Cancer Patients, Cachexia, and Nutrition

Significant muscle loss remains a concern for cancer patients during treatment. The treatment itself can cause eating difficulties due to nausea, bowel issues, or even damage to the mouth or esophagus resulting in pain with swallowing and difficulty eating adequate amounts of food. Chemoradiation also disrupts normal taste and salivary gland function. It is surprising to see how little people will eat when they cannot taste the food. Oftentimes, this leaves liquid meal replacement products as the go-to source for nutrition.

However, weight loss in cancer patients is not always bad. In many cases, weight loss may even be helpful, as fat tissue gives off inflammatory factors and hormones that can fuel cancer growth.1,2 Weight gain in breast cancer patients, for instance, can lead to increased chances that the treated cancer will recur.3

Cachexia, on the other hand, is the unwanted, significant, and progressive loss of appetite, weight, and body mass (especially muscle).4 It is also accompanied by a state of systemic inflammation throughout the body. Cachexia is the fear that has led many dietitians and oncologists to tell patients to eat whatever they can, just do not lose weight. The loss of muscle mass from cachexia in cancer patients is usually considered irreversible.

However, decades of research have started to tell us what works and what doesn’t when it comes to stopping the loss of muscle mass in cancer patients. Earlier studies in mice showed that medium chain triglycerides (MCT) appear to halt muscle loss without feeding cancer cells.5 In fact, weight loss was reduced in proportion to the amount of fat in the diet. Further data showed that MCT increased ketones in the blood, which may also help to combat cancer cachexia.6 More recent studies have shown that omega-3 fatty acids and fish oil may help fight cachexia.7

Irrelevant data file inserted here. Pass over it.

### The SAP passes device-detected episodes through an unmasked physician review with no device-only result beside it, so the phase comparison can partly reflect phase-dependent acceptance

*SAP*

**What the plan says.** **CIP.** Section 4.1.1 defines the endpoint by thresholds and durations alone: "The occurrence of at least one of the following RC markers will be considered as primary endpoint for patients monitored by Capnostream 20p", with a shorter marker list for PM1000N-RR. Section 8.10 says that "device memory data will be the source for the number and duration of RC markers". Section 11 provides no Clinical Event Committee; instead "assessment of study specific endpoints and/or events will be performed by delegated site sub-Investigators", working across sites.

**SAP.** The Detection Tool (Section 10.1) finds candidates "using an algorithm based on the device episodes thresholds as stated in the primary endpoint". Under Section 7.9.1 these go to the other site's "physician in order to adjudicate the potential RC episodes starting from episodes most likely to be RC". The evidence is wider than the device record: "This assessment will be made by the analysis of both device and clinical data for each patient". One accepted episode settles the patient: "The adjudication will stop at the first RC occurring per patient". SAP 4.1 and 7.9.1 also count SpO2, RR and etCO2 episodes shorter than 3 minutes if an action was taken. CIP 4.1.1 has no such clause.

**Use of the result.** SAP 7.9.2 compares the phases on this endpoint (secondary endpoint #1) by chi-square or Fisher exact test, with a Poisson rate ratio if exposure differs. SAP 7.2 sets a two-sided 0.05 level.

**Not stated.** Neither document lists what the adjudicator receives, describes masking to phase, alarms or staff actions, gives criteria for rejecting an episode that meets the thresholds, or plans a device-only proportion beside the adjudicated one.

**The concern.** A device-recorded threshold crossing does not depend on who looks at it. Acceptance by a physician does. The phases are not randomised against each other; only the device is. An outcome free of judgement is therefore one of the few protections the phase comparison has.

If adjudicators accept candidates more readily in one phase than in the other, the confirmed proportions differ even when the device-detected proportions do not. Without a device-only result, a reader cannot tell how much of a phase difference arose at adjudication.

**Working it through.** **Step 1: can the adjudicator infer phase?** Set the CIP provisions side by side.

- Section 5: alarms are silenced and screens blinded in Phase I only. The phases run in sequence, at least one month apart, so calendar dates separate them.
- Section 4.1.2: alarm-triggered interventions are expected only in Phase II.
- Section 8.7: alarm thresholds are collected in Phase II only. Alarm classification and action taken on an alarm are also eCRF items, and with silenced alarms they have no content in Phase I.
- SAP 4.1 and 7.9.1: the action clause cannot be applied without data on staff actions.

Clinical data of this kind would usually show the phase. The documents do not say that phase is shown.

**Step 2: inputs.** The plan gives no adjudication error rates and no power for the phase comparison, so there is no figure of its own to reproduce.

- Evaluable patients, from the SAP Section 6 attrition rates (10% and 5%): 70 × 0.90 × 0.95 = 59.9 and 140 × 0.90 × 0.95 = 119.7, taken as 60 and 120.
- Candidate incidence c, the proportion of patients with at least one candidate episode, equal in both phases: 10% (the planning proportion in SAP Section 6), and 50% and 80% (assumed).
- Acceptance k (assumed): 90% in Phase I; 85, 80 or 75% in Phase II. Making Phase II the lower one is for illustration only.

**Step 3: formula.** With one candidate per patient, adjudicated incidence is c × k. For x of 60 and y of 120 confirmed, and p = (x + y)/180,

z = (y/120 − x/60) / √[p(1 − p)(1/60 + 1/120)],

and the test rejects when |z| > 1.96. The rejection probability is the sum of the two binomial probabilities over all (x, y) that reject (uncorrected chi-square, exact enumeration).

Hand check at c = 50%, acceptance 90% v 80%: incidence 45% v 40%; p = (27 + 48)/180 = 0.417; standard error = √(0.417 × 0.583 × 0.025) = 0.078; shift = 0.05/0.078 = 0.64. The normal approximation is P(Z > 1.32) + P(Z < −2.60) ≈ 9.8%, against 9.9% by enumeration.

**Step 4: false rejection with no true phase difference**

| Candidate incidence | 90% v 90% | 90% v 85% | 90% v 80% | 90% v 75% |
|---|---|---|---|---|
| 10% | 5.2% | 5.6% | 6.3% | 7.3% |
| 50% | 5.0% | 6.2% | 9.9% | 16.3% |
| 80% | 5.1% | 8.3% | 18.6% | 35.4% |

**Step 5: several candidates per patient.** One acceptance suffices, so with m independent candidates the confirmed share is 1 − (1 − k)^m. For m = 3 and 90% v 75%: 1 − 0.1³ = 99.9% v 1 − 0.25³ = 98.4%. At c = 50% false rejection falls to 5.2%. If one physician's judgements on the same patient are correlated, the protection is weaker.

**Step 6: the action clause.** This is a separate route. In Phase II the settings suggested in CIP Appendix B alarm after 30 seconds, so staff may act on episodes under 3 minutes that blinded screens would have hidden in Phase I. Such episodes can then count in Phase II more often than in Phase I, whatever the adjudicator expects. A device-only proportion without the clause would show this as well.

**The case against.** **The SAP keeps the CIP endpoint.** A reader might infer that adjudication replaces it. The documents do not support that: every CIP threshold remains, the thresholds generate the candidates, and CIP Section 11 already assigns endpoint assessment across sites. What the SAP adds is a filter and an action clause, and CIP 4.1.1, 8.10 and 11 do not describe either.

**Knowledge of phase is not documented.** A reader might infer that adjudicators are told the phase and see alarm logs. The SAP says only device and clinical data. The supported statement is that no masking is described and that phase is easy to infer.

The key here is that healthy fat sources appear to combat cachexia, while recommending mega doses of sugar and other poor sources of nutrition provide little benefit. Simply telling patients to eat more, whether that is ice cream or popsicles, does not work as it does not address the underlying inflammatory and metabolic issues.8
What about telling patients to turn to the standard — Boost, Ensure, Glucerna, and Carnation Instant Breakfast?
I have compiled what I believe (in my humble opinion) are the worst possible ingredients to feed anyone, let alone cancer patients:

1. Sugar
2. High-fructose corn syrup
3. Vegetable oils: Full of inflammatory omega-6 fatty acids and known to increase inflammation. As cachexia is inflammation gone amok, inflammatory food is likely the last thing we want to feed cancer patients.

4. Poor protein sources


Please finish reading this article at the above linked URLs. Dr. Colin Champ is a real champion, in my opinion in his discussion and knowledge of eating (a simple act). It has become an unhealthy act in western countries over the past 50 years but a new revolution is brewing and this doctor and many others are on the forefront of educating us on how to live a healthy, dis-ease free life!

Follow him on twitter and facebook too!

Essential proteins, essential fats…essential carbohydrates?


These are the human body’s essential amino acids (proteins):

  1. arginine (required for the young, but not for adults),
  2. histidine,
  3. isoleucine,
  4. leucine,
  5. lysine,
  6. methionine,
  7. phenylalanine,
  8. threonine,
  9. tryptophan,
  10. valine.